Half the things you list here are what starts to happen quite naturally as you reach a certain time of life and, miraculous as anti-HIV drugs undoubtedly are, they aren't anti-gravity devices, they wont stop changes to your eyesight, they wont stop changes to your face, they wont stop your testicles shrinking as your testosterone production falls, they wont stop the midriff expansion if that is what your genes, diet and exercise routine conspire to dictate and they wont stop all manner of other perfectly normal changes to your hormone balance occurring.

Whilst I have no doubt that you probably are experiencing side-effects of treatment, is everything that you are experiencing such a side-effect? I just think it may be worth considering that you may have several unrelated things going on here - and that blaming them all on drugs is the easier option.
« Last Edit: July 09, 2009, 10:15:50 AM by Luke »

Offline Luke

  • Member
  • Posts: 291
Re: Bad Medicine
« Reply #18 on: July 09, 2009, 10:25:07 AM »
Also, if you really insist on cutting down on the number of drugs you are taking, can I suggest that you discuss a FOTO regimen (five days on/two days off - so effectively you get the weekend off) with your doctor. I wouldn't personally advocate it; but there is some recent (but very limited) study evidence of it working for certain combinations, it cuts your intake of drugs by 29% and I would have thought that it has to be hell of a lot safer than Sean's method of medicating (which I wouldn't touch with the proverbial bargepole).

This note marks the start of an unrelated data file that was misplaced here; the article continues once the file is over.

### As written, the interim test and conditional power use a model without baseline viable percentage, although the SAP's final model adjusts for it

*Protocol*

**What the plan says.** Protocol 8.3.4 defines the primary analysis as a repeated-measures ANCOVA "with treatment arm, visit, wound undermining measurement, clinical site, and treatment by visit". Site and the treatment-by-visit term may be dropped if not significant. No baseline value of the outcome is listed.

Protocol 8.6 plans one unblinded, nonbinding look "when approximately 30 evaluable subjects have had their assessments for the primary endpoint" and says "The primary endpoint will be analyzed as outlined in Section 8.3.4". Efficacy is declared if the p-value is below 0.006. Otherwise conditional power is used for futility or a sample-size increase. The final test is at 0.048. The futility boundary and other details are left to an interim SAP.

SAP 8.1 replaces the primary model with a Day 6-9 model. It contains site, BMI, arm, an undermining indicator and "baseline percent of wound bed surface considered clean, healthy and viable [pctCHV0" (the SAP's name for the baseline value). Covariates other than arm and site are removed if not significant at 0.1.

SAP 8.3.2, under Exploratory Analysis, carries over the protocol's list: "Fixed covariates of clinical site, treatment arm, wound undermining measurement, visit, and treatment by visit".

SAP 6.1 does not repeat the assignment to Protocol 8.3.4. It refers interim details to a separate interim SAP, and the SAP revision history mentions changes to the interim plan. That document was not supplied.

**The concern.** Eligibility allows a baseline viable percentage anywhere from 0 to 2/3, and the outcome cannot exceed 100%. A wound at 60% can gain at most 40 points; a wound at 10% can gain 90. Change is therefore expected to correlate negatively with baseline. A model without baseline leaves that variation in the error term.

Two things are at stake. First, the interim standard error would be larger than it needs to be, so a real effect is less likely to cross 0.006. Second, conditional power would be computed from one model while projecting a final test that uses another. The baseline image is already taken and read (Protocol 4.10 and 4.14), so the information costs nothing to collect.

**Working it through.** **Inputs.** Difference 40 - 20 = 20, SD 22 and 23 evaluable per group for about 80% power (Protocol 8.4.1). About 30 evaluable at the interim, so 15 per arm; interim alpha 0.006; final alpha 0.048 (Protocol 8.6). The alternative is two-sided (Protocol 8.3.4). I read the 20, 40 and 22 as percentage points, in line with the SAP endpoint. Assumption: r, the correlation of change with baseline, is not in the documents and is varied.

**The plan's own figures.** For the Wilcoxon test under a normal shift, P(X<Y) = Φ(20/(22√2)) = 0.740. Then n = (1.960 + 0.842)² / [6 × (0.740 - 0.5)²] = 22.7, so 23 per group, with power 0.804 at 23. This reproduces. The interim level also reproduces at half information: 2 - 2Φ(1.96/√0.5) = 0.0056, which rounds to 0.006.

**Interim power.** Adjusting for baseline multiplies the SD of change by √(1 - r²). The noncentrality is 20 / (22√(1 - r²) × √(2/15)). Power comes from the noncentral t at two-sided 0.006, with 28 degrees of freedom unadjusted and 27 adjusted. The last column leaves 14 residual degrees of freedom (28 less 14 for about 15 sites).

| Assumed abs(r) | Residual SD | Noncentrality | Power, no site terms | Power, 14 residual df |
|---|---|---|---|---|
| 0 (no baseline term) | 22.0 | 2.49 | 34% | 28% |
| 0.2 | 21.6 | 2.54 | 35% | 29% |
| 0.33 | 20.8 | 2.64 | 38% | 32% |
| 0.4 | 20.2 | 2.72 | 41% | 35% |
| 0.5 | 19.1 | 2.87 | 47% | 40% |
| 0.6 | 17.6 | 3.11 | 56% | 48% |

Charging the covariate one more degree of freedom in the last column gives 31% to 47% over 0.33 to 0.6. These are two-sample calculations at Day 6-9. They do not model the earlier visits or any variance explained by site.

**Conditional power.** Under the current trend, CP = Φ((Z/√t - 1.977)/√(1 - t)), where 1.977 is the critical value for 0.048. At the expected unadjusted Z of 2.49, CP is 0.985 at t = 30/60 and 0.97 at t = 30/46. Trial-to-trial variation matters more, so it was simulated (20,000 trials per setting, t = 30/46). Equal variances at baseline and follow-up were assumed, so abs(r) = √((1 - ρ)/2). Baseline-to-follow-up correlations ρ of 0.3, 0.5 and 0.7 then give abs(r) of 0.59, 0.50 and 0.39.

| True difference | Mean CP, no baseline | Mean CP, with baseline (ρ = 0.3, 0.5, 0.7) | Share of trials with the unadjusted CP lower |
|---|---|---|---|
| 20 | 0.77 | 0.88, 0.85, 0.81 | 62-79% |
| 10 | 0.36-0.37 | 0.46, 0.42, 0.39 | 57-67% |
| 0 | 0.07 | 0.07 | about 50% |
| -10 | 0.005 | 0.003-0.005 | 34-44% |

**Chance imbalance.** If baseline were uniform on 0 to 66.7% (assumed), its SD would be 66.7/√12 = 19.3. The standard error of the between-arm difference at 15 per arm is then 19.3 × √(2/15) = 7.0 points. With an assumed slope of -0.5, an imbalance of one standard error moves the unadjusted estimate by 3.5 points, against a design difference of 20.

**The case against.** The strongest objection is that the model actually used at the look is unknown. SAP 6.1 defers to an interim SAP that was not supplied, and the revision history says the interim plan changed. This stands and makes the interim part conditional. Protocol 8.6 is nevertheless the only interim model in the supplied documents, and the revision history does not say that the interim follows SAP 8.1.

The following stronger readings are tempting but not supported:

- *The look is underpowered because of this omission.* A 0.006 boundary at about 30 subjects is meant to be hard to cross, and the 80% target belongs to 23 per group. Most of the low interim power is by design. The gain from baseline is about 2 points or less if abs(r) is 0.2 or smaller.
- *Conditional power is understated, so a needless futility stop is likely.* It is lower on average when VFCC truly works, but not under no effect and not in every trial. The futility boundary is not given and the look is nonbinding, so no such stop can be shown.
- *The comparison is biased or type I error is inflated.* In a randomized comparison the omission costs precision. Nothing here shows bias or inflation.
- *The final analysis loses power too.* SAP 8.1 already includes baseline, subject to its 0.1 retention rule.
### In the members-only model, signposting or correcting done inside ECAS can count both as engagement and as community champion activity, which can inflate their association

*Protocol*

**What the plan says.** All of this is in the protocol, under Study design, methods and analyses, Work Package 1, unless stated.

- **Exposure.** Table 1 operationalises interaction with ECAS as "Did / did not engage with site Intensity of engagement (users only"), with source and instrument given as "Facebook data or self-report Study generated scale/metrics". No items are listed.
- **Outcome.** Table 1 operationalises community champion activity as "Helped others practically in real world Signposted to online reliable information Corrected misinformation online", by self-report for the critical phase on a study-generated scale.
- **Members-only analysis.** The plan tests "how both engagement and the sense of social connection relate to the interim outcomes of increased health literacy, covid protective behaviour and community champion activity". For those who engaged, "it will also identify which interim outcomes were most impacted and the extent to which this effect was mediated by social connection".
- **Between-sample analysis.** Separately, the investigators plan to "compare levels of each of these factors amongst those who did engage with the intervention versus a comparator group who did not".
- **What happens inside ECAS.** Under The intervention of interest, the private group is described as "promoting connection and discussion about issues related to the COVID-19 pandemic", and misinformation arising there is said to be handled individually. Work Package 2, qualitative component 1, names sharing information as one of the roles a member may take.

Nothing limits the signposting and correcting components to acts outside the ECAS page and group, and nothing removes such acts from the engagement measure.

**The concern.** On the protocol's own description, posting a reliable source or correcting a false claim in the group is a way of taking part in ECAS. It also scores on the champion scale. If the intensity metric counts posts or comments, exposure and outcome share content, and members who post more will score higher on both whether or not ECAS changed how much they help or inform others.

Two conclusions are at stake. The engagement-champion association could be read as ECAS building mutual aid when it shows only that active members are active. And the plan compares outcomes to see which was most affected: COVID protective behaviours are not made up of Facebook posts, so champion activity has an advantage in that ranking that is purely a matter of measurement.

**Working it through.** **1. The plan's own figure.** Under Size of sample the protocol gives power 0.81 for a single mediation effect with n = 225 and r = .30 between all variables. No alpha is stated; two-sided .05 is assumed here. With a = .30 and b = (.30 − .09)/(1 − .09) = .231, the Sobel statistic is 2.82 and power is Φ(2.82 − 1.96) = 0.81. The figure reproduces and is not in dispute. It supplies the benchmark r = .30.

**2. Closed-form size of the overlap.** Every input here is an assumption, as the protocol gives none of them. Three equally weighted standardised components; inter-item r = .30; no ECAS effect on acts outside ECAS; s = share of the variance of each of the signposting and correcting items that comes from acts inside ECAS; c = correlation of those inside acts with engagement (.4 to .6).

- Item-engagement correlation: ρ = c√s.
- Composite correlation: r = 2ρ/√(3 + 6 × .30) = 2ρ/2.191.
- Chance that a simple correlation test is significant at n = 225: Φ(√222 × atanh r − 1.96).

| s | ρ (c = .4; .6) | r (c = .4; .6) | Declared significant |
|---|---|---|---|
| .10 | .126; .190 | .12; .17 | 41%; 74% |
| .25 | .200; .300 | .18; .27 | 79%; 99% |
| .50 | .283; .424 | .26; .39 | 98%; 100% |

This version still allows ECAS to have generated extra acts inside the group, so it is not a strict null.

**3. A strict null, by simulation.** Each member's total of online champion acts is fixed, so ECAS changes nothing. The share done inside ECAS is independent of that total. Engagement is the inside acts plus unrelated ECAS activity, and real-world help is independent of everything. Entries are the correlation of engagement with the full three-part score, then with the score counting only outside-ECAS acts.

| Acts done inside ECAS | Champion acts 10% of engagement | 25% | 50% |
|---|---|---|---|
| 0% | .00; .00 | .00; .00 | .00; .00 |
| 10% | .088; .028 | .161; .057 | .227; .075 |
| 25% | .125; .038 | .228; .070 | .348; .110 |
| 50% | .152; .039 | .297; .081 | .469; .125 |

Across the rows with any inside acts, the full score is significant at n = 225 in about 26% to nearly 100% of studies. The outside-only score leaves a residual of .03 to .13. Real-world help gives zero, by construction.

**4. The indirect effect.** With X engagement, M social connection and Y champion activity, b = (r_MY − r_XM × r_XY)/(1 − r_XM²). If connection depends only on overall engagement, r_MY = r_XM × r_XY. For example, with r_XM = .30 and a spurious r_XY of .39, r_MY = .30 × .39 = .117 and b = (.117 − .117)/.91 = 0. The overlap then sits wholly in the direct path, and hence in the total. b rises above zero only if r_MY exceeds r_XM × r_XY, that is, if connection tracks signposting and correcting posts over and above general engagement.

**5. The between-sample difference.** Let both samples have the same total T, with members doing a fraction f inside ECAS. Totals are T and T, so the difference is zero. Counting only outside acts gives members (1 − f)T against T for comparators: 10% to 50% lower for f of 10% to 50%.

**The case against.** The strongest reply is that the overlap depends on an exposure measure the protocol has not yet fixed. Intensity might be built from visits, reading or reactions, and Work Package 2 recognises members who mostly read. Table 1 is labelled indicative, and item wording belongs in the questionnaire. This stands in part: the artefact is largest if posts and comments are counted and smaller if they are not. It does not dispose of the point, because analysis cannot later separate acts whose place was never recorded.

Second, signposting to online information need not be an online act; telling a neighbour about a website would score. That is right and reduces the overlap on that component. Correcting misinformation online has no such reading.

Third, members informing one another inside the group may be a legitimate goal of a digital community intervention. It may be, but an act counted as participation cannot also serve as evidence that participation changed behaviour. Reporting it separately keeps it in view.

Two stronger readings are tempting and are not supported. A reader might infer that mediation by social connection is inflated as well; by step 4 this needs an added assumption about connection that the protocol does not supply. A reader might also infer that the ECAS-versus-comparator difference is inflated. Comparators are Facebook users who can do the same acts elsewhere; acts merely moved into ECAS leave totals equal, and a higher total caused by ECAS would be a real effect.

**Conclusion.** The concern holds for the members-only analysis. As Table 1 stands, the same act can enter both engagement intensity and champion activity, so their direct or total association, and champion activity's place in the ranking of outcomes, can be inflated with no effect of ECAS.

Treatment breaks set for a come-back?:  http://www.aidsmap.com/en/news/A1D38A0B-56E7-41F4-9CDE-A95A53DDA0A3.asp  (Aidsmap: November 12, 2008)

The FOTO study: 24-week results support the safety of a 2-day break on efavirenz-based antiretroviral therapy:  http://www.jiasociety.org/content/11/S1/O19  (JIAS: 9–13 November, 2008)

Treatment Interruptions May Still Have a Future:
 http://www.poz.com/articles/hiv_treatment_interruption_761_15621.shtml  (POZ: 13 November, 2008)
« Last Edit: July 09, 2009, 10:43:39 AM by Luke »

Offline Inchlingblue

  • Member
  • Posts: 3,119
  • Chad Ochocinco PETA Ad
Re: Bad Medicine
« Reply #19 on: July 09, 2009, 01:15:49 PM »
Just to clear up the terms so it's not confusing:

Structured Intermittent Therapy (SIT)

and

Structured (or Strategic)Treatment Interruption (STI)

SIT is a form of reduced treatment or "cycling" such as the 7 days on 7 days off or the 5 days on 2 days off

STI is stopping altogether for an extended time while being monitored

Offline Inchlingblue

  • Member
  • Posts: 3,119
  • Chad Ochocinco PETA Ad
Re: Bad Medicine
« Reply #20 on: July 09, 2009, 01:23:31 PM »